19 Apr 2014 Building a life with hidden doors
Situated in historic downtown Marshall, Texas, the offices of Siebman, Burg, Phillips & Smith reside in a building called The Hub. From the outside, it is easy to mistake the structure for an old shoe store.
“This was the Hub Shoe Store from 1897 to 2001,” Michael C. Smith says as he leads us through the completely renovated offices, which boast clever nods to the prior occupants throughout. He has also found a way to use the long hallway as a mini gallery to display local artists’ work. His three boys have a treehouse-like room built just above Smith’s own office—complete with hidden doors that peek out over his desk. Smith has found a way to maximize the functionality of his building, and his life.
In 1982, Smith transferred to East Texas State University, determined to be a computer science major. Then again, maybe he was going to be a photographer. Or perhaps a musician. Smith laughs at his indecisiveness as he recalls, “I had many majors.” He decided on history, but when he talks about his time at the university, you can tell he never really chose to focus on just one subject. He was fully involved in campus life: Student Senate, Golden Leos, band, orchestra, Trombone Choir, French Club. As the “historian” (club speak for “guy who takes all of the pictures”) for the band fraternity, Smith was able to put his passion for photography to good use. He has a treasure trove of photos documenting the sort of university experience we hope all of our students will have: dozens of special events, band and orchestra performances, intense Student Senate meetings, a bunch of students having the time of their lives. He was fully invested in campus life, which as it turns out, became a trend in his life.
After graduating from East Texas State University in 1986, Smith went on to get his master’s degree at the University of Texas at Austin and his law degree from Baylor University. But the guy who couldn’t decide on a major certainly could not have been expected just to practice law. The Hub is only one of Smith’s construction projects in Marshall. He invites us to lunch at a local pizzeria, Gucci’s.
He tells us the restaurant had been a mainstay in Marshall for 20 years but closed about a year ago. Smith and his wife, Jamie, decided to invest in reopening its doors. It is lunchtime, and every seat is filled. A gorgeous woodburning oven sits center stage.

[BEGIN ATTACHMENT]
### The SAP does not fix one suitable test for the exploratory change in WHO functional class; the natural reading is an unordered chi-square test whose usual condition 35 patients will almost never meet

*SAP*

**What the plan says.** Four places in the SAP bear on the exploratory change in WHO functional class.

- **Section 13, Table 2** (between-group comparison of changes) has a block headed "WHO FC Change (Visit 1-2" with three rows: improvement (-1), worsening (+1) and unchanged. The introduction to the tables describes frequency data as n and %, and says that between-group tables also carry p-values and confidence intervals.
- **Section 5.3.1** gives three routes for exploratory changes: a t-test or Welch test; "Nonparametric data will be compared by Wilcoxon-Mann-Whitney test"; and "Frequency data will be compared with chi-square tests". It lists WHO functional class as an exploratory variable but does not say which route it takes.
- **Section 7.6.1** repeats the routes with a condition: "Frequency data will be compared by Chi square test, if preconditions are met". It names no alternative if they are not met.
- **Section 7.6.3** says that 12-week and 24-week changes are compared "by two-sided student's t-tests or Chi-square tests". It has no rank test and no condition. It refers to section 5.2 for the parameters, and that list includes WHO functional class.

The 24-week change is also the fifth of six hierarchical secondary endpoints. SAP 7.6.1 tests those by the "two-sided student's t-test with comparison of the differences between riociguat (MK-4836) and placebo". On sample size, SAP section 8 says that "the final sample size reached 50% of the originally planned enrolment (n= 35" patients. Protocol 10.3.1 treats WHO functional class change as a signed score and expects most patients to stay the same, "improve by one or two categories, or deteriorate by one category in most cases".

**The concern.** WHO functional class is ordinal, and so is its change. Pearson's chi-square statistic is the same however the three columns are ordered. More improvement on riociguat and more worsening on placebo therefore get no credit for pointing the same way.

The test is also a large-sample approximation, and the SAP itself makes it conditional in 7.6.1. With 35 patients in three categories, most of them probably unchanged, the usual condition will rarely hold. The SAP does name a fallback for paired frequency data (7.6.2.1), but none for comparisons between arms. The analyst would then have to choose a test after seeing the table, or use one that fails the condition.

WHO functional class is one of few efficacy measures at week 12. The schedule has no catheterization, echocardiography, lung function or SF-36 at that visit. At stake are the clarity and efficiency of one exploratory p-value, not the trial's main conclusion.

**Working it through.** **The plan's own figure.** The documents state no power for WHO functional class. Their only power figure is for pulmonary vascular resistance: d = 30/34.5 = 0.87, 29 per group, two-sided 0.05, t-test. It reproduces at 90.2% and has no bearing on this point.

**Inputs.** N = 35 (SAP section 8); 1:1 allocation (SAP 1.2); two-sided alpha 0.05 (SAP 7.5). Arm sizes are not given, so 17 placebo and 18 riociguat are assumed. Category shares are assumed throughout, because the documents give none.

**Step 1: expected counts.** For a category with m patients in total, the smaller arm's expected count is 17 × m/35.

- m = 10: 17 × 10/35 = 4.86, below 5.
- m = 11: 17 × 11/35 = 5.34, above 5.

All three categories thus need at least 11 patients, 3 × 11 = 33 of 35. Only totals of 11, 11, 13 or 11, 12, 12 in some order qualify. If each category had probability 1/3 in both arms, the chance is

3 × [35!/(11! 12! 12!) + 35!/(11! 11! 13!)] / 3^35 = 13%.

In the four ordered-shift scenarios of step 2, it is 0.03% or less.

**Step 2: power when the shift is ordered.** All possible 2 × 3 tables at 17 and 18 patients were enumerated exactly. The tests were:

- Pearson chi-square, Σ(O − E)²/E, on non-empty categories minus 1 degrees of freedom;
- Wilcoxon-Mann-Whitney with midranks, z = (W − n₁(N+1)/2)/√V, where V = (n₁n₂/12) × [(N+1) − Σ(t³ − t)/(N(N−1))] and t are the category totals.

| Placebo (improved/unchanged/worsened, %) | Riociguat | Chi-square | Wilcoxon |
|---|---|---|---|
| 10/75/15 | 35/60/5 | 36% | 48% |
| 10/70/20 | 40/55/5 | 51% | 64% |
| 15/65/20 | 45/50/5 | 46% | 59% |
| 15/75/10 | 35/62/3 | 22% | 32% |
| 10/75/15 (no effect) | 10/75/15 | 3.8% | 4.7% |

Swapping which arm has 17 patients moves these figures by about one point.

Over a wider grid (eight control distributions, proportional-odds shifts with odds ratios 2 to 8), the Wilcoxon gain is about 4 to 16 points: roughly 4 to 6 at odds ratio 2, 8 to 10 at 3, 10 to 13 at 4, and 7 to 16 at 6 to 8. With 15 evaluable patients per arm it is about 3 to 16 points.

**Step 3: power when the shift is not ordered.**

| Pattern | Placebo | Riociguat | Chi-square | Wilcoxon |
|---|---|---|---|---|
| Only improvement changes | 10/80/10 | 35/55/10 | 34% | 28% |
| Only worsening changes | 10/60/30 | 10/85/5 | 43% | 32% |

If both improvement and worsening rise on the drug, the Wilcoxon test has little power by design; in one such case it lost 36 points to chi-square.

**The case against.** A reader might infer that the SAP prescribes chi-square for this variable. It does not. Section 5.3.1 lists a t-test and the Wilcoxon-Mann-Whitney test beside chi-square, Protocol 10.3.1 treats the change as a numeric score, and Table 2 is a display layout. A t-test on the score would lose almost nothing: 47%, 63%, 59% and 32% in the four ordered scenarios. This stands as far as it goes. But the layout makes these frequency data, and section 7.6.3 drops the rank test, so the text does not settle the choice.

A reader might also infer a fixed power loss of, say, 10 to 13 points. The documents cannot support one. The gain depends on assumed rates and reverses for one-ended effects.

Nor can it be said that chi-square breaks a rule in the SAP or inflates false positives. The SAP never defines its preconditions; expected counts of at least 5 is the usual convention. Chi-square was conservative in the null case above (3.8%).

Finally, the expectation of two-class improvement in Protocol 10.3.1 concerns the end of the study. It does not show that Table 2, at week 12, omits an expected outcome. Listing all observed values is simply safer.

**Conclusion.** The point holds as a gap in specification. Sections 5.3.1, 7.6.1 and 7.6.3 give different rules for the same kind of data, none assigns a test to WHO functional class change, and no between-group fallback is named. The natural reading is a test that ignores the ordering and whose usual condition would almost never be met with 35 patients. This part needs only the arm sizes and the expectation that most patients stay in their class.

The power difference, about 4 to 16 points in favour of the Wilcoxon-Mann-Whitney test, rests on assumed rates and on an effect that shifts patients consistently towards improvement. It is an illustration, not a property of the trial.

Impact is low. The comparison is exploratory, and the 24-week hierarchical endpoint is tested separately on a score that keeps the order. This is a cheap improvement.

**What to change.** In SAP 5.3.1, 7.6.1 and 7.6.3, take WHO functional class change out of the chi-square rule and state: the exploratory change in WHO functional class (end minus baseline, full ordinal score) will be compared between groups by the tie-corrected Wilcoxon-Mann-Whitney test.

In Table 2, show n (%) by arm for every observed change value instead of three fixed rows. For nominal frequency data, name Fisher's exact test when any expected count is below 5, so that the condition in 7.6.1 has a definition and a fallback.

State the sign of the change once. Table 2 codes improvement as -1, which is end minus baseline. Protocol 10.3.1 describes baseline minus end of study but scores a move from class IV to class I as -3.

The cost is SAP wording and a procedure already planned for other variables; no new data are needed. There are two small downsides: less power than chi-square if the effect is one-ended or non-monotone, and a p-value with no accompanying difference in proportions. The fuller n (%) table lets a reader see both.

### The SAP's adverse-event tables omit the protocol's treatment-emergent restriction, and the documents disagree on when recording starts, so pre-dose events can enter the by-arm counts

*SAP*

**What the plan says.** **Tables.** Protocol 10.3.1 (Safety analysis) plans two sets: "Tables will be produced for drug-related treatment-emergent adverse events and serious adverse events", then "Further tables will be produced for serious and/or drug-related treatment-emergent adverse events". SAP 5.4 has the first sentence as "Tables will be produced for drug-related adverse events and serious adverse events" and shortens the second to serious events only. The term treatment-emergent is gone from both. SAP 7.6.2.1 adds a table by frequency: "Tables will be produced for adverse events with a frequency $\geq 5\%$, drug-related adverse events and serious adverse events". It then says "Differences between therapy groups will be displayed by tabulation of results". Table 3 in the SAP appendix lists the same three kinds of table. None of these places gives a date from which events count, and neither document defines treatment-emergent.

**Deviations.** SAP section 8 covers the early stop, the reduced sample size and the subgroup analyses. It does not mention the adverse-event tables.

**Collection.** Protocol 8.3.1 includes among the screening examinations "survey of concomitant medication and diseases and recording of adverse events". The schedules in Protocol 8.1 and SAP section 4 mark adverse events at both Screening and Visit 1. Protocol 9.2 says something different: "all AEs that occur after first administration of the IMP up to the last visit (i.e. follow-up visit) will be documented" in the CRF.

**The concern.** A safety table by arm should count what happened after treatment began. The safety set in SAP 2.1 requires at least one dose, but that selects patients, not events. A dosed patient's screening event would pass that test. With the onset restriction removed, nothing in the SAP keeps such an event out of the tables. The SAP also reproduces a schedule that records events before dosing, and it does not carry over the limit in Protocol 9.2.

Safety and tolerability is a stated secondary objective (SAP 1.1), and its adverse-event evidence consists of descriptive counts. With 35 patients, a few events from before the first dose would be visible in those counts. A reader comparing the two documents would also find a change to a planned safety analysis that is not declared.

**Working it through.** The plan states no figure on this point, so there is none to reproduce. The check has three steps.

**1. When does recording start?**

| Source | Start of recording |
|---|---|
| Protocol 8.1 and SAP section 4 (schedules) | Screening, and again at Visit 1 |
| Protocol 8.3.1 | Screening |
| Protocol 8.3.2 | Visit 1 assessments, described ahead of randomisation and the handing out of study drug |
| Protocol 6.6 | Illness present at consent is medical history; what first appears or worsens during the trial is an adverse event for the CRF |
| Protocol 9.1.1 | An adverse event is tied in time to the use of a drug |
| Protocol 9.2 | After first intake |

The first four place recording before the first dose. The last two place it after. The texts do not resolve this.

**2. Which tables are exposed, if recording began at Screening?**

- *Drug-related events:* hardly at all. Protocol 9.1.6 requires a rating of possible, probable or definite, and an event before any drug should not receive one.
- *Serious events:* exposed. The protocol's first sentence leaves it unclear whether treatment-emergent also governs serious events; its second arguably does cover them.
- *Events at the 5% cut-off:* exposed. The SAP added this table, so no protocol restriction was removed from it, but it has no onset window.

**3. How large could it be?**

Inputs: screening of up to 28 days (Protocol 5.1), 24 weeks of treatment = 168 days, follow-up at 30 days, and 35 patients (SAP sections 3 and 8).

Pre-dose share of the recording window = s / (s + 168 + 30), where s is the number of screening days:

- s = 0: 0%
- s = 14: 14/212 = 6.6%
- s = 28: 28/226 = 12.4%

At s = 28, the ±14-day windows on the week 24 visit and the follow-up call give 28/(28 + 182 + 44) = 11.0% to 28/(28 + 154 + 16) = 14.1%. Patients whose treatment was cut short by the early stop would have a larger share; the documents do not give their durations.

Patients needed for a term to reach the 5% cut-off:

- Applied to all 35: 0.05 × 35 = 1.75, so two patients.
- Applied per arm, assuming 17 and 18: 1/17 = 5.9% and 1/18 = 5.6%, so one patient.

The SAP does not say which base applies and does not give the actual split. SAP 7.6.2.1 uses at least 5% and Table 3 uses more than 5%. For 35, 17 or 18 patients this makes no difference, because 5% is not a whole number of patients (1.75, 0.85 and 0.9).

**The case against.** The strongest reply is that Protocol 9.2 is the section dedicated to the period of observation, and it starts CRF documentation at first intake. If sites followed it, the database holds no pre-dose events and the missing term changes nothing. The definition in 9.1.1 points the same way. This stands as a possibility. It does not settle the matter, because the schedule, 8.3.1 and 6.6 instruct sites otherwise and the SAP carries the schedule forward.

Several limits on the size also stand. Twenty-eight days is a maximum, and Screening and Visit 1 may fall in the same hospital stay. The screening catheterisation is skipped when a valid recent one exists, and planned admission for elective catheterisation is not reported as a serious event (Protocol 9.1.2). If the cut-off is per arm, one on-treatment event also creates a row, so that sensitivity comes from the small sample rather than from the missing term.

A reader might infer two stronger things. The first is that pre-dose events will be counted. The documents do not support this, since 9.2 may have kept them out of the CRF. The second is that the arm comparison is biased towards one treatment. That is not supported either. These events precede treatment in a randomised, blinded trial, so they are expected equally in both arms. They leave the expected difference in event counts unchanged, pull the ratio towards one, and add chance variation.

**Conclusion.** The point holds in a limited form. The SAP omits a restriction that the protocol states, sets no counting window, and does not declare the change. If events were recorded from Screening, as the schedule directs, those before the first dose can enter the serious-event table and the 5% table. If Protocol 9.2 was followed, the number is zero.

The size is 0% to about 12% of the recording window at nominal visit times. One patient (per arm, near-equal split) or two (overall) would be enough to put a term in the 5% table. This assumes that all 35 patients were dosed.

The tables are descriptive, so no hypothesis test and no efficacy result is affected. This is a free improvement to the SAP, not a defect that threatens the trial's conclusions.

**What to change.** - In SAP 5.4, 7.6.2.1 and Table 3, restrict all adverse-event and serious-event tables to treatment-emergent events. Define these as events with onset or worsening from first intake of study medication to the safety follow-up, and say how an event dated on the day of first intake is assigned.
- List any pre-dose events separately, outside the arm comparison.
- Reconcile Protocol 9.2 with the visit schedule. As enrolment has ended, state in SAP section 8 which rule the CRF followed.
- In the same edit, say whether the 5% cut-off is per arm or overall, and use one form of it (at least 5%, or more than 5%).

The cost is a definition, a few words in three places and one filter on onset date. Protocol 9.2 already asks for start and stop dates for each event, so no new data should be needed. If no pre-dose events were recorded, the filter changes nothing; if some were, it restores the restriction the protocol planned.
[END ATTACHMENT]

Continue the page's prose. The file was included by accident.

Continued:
“We’re very proud of the kitchen,” Smith says, telling us about all of the ideas he, Jamie and their business partner, Mehmet “Gucci” Sevik, bandied around for the redesign. There is an all-you-can-eat pizza buffet. True to form, Smith suggests we try a bit of everything.
When he isn’t practicing law, reconstructing historic buildings and overseeing a bustling pizzeria, Smith might be building a model aircraft carrier—or writing about one. He has written two books from Squadron-Signal publications, “Essex Class Carriers in Action” and “U.S. Light Carriers in Action.” Telling us about getting his first carrier book published, Smith is still astonished: “I got to see them putting it together. This was before you could do it all on one computer program. Here were guys putting together the text. There were guys mocking up a design based on my specs. I walk in, and I’m the expert. They all wanted to know if they were getting it right.”
He might very well have been a journalism or English major. In addition to his books on carriers, Michael produces a steady stream of literature on his profession. He’s the editor for the annual opus O’Connor’s Federal Rules, and he maintains the EDTexweblog, a blog dedicated to practicing law in East Texas.
Oh, and remember, he has three sons: Grayson, Collin and Parker. When we return to The Hub after lunch, we notice the hand-drawn sign next to a set of stairs. It is a set of rules signed by all the powers that be: the boys.
That’s when we notice the room upstairs, and Smith tells us about the hidden doors. I look at our photographer, Jared, and indicate that I’m going to ask him. Jared smiles. He thinks it’s a good idea.
“Michael, would you mind taking a picture in one of the doors?”
He doesn’t even bother to answer. He’s up the stairs and ready for his close-up. Yes, he’s probably excellent at the dad thing, too.
On the drive back to Commerce, Jared and I talk about the day—how we expected to interview an alumnus, a lawyer. Our alumni tend to be pretty fascinating, but Michael Smith is exuberant. It’s like meeting six people at once, and each of them has an incredible passion for what they do: lawyer, community leader, businessman, husband, father, etc. You realize you’re talking to someone who heard what we all hear quite often—“You can’t be good at everything…”—but chose to ignore it.